And that was our wild night at the Wrecker and a most memorable evening at Spanish Cay.  Just one of a dozen others we are piling up each day.  Now this crew is off to dive a sunken airplane right off the edge of the tarmac!  I’ll bet that wouldn’t give any pilot flying in the sky a good feeling about landing there.  But, we were excited to see what awaited us beneath!  Hope you are all enjoying the content and videos.  The Bahamas, and Donnie and his meat-tenderizing machine, have definitely been treating us right!

Posted in Bahamas Bound, Good Grub, Landlubber Outings, Videos | Tagged , , , , , , , | 1 Comment

BV 8 (VIDEO): Under the Sea at Hog Cay

“Time to go explorkeling!” shouts Scuba Annie!  Yes, Phillip loves cruising with me.  This was our first stop after we wrapped our “holiday on the hook” at Pensacola Cay.  I could write about what we found at Hog Cay but this footage encompasses a thousand words.  The beauty of coral and marine life speaks for itself.  Some very awesome underwater footage for you guys here, from our first snorkel in the Abacos, at Hog Cay!  A very awesome underwater soundtrack, too.  Phillip chose the music: BØRNS 10,000 Emerald Pools.  “You’re all I need to breathe.”  Ahhh … perfect!  Enjoy!

Posted in Boat Projects, Fish Tales, Videos | Tagged , , , , , , , | 1 Comment

BV 7 (VIDEO): Christmas Kiting at Pensacola Cay

I mean, with the name “Pensacola,” we had to at least stop and see.  And then we decided December 25th it shall be!  Merry Christmas in blog time followers!  I hope you all are enjoying our Bahamas Voyage vicariously.  Fun video and blog post for you below from our   “holiday on the hook” at Pensacola Cay!

It is always so fun to go back through our photos and footage and share these stories with you.  Pensacola Cay.  We were destined for it, right?  And boy what a beautiful little stop it was.  Each island in the Abacos offered something unique and memorable.  Pensacola afforded us the first stretch of clear beach and enough wind for kiting.  So, it was the first time we kited on the Atlantic ocean.  That is not something I’m likely to forget for a long, long time.  This was our first kite spot!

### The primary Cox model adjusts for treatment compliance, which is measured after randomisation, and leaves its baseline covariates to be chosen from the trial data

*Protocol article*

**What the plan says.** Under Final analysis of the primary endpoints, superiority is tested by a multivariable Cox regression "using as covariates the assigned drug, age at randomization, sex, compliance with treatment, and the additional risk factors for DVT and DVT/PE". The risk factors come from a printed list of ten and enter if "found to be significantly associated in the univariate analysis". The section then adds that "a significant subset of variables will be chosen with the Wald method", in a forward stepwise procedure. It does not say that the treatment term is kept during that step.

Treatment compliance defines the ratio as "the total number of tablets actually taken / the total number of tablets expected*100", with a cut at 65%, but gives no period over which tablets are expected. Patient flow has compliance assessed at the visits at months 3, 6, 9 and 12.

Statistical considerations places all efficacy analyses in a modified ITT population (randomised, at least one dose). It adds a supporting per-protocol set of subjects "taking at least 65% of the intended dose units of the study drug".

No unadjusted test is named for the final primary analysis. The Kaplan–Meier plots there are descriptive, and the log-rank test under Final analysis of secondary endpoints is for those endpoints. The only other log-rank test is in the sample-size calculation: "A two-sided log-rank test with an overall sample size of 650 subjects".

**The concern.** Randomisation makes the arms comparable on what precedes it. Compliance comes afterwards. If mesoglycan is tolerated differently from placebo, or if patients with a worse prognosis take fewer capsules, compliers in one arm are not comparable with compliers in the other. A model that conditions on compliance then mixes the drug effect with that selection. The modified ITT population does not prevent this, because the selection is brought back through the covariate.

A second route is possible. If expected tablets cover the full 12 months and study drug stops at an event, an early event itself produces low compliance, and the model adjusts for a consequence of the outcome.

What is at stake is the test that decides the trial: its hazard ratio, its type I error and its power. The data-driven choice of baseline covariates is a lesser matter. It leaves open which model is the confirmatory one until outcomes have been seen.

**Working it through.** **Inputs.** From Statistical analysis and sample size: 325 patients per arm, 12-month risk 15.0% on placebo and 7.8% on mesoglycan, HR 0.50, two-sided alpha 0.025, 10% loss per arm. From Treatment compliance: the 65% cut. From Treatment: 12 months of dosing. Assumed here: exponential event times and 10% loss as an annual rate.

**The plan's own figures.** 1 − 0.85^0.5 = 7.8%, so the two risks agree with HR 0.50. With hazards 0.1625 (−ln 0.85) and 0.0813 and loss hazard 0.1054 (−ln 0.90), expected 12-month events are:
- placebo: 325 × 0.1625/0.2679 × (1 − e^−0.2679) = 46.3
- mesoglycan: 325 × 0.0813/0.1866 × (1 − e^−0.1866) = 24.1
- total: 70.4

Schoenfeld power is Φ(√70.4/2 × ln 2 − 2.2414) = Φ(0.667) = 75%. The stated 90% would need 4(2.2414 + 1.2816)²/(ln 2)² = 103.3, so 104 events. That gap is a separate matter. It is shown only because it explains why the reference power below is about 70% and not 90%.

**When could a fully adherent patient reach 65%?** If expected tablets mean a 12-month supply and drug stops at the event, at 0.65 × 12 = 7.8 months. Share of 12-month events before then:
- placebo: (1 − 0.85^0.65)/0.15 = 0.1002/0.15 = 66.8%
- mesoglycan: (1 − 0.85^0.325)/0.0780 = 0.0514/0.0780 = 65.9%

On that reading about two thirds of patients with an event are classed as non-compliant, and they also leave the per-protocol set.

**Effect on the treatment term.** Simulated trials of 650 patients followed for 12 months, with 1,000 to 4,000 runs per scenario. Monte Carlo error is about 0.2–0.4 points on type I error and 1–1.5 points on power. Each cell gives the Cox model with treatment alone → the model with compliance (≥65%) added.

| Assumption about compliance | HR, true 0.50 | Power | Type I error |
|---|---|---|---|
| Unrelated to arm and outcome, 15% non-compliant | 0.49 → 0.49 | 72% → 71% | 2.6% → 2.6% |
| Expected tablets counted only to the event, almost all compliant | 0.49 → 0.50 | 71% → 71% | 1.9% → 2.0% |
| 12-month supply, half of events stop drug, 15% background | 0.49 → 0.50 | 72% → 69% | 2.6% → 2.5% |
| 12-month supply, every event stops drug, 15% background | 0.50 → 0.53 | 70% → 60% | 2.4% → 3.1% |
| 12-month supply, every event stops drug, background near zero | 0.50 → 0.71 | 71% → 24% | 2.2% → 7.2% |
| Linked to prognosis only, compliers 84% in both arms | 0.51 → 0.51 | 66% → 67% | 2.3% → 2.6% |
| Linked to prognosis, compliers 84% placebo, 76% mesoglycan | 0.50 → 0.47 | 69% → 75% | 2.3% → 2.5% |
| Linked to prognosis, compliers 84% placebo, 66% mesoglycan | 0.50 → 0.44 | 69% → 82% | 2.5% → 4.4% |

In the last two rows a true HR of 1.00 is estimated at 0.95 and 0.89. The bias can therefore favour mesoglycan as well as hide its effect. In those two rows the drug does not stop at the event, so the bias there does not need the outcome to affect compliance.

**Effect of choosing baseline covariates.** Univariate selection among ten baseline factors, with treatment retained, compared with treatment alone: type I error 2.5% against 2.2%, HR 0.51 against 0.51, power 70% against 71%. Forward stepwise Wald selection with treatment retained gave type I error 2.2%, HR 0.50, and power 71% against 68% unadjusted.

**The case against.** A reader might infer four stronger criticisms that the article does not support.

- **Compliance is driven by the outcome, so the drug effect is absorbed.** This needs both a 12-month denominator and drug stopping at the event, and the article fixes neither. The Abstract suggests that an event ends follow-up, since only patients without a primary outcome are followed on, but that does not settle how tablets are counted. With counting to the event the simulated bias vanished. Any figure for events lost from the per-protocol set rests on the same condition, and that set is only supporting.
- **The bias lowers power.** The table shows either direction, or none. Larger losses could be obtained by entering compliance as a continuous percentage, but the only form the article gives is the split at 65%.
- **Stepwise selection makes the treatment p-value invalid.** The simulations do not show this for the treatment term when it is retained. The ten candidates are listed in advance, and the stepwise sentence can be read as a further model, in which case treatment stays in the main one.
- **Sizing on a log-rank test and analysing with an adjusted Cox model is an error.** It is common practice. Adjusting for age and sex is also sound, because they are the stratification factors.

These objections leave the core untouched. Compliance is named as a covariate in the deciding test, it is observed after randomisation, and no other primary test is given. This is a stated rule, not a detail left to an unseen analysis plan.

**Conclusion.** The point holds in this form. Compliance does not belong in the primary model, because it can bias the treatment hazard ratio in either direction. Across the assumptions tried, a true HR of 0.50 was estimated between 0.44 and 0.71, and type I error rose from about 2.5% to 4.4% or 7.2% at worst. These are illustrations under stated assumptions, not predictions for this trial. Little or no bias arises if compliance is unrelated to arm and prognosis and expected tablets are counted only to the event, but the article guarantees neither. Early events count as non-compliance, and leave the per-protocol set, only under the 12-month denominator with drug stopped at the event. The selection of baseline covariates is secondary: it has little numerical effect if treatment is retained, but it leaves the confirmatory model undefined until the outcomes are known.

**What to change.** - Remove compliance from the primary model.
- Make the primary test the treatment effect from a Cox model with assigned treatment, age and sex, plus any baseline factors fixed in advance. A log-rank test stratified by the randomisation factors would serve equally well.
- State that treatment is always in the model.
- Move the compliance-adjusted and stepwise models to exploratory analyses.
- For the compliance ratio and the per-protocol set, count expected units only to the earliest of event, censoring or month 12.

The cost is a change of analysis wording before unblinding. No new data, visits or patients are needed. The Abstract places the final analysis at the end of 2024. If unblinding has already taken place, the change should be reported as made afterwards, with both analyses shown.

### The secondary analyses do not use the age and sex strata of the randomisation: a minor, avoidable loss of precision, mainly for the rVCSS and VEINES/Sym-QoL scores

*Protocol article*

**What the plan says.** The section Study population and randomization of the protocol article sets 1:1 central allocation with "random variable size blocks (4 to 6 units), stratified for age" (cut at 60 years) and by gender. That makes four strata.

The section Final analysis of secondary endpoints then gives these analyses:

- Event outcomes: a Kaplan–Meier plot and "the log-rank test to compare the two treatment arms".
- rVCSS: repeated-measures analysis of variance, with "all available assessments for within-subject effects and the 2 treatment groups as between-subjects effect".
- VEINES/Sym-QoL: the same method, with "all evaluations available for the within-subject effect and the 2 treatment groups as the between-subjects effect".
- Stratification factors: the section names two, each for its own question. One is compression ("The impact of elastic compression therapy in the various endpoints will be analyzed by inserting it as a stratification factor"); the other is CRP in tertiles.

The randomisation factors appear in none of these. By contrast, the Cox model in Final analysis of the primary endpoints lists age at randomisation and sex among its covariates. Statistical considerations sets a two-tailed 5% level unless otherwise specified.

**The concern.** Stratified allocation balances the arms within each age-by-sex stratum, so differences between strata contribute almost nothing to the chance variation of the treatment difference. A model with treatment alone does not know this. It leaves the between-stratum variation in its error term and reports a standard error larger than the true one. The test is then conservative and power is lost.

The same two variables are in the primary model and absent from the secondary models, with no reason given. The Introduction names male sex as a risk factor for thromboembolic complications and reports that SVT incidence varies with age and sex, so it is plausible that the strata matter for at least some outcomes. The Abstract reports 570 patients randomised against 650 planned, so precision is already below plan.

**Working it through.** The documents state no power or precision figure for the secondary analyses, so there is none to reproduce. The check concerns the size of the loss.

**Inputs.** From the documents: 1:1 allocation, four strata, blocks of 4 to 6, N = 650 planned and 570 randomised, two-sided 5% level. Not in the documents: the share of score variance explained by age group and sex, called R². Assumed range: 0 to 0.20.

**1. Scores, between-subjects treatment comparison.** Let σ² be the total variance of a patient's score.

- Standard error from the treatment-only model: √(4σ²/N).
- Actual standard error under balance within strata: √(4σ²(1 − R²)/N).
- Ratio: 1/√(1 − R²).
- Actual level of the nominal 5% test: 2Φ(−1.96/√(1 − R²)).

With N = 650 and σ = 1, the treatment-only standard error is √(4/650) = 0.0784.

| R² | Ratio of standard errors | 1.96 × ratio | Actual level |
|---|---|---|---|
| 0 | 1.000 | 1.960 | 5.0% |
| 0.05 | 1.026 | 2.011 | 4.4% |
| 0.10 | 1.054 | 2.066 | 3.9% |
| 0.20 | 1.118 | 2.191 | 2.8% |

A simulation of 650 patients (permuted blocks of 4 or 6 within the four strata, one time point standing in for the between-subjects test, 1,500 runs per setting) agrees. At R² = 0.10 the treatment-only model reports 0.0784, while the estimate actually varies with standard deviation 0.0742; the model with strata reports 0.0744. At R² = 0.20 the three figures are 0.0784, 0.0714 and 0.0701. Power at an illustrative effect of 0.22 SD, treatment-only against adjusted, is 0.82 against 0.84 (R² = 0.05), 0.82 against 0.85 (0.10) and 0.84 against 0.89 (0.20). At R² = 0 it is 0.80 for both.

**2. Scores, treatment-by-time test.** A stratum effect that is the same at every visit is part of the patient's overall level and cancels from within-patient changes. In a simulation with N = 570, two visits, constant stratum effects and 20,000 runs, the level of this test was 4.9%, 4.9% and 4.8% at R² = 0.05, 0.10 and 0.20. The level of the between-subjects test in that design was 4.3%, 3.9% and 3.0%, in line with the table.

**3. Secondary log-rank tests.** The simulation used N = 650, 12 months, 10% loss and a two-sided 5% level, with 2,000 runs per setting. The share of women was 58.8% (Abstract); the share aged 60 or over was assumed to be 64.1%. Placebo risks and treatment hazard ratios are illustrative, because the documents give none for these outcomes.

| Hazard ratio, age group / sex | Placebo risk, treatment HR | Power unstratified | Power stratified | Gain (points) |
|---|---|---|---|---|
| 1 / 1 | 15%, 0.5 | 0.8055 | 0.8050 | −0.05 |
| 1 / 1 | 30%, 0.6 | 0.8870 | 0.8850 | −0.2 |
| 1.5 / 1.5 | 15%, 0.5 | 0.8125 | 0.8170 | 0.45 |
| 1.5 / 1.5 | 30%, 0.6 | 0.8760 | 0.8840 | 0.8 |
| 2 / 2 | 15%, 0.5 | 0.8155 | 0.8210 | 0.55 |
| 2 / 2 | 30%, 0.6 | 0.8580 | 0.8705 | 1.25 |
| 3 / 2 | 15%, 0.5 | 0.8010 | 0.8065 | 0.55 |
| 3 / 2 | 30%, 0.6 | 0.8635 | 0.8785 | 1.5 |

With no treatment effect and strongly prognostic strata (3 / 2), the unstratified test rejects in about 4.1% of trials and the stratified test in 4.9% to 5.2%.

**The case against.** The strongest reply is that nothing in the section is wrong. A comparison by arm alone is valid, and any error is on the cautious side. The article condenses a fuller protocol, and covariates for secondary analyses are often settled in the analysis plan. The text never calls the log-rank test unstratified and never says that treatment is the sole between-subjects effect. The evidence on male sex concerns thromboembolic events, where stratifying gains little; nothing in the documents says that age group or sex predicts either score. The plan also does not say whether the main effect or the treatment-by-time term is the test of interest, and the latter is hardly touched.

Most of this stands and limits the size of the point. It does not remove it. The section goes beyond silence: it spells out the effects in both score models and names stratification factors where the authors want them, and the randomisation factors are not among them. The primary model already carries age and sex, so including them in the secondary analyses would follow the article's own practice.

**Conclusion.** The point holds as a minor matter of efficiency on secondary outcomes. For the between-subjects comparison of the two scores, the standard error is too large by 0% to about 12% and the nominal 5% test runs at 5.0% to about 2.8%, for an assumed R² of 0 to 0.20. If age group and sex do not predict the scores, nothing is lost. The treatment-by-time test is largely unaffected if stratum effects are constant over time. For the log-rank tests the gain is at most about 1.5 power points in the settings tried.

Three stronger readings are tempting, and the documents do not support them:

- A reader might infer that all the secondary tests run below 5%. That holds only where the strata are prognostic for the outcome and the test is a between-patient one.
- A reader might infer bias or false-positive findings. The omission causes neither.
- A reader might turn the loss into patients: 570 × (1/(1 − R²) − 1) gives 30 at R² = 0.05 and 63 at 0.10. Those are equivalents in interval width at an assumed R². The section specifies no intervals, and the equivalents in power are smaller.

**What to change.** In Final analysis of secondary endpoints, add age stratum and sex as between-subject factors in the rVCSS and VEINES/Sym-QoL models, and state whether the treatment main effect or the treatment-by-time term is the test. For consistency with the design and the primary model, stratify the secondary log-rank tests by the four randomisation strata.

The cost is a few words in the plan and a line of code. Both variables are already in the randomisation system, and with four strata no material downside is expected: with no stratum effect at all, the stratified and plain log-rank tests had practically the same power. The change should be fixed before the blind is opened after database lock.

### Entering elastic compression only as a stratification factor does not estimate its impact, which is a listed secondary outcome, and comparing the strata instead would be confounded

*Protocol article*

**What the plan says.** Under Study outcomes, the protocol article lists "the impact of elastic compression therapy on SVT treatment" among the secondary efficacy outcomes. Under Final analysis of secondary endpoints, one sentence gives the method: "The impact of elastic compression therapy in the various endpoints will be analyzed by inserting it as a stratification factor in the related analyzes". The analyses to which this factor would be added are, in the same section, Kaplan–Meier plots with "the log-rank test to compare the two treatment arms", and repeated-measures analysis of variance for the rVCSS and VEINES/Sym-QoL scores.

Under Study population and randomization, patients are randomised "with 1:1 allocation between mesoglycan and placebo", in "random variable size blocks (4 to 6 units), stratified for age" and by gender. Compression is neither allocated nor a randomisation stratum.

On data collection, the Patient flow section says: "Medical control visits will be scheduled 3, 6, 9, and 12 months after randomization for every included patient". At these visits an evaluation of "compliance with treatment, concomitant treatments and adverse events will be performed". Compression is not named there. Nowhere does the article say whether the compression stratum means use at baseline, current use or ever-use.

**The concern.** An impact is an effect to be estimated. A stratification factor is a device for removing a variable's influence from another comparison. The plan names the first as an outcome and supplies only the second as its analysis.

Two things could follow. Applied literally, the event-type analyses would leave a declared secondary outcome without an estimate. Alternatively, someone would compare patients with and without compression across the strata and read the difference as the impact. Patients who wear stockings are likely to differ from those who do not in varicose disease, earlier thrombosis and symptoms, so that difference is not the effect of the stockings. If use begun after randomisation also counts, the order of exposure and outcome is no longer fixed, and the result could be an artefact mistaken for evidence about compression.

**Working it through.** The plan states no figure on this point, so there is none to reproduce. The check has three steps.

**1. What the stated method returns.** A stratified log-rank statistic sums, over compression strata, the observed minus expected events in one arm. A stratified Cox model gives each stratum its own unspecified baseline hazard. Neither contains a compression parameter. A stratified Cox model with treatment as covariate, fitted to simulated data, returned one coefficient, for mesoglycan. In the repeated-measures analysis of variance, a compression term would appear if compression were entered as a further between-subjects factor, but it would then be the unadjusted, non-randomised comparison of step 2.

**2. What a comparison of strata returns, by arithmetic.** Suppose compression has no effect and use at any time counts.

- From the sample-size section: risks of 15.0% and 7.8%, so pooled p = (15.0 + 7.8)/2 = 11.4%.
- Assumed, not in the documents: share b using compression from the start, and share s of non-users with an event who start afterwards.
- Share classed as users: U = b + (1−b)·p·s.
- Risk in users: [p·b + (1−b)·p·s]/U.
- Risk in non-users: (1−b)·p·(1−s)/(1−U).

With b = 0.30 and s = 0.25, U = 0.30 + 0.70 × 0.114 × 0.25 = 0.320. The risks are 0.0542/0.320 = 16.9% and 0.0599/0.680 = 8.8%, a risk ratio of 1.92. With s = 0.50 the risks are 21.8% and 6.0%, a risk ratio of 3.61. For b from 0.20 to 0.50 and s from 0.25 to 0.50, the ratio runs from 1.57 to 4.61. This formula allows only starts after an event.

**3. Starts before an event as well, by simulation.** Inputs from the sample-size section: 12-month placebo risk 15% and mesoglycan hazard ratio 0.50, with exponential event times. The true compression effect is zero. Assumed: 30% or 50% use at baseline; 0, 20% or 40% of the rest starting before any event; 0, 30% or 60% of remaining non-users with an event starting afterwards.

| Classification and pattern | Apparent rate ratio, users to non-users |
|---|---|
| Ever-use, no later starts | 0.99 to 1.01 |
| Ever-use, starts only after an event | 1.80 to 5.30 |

For us, kiting is not just a hobby, it is a sort of freedom.  As with the sailboat, you are moving, propelling forward actually, by the sheer virtue of the wind.  You steer by skillfully working the kite and board together just as the boat does with the wind, keel, and rudder.  It’s a powerful, sometimes frightening, but more often freeing, exciting feeling to know you are harnessing the wind.  There’s no rumbling motor.  No stinking fumes going into the air.  Nothing but nature is moving you along.


Time for a jump-off!  Annie …

Man, did you see that mega-hop?!  I cleared like a foot and a half!  Okay, now Phillip …

I think we have a clear winner!  Man, Phillip can really fly.  I’m still working on jumping.  It’s just not something that is coming naturally to me.  So far I can either launch and land a mega-hop (yeehaw!) or launch a huge leap and yard sale it at the end.  I hate to say that kiting, just tacking back and forth and maneuvering the board without jumping, is so fun to me that I often don’t practice jumping as much as I should because it might mean I’ll lose my board, crash my kite, potentially end my session.  “Over a silly jump?” my mind screams.  “Nuh-uh, not this kiter!”   But, I love that I can push myself to that goal anytime I want to and it’s always there: a fun, challenging reward if I attain it.  This—the challenge, thrill, peacefulness, and simplicity, i.e., harnessing the wind to maneuver—along with, of course, the high-flying jumps and flips, is what draws us to kiting.  And to look out the opening of that beautiful little cove at Pensacola Cay to see the Atlantic ocean!  An enormous body of water that we crossed in a boat not much bigger than ours only one year ago, was a really cool feeling.  Like everything is connected together—time, places, and people—by water.  This was us on that same body of water, not so long ago!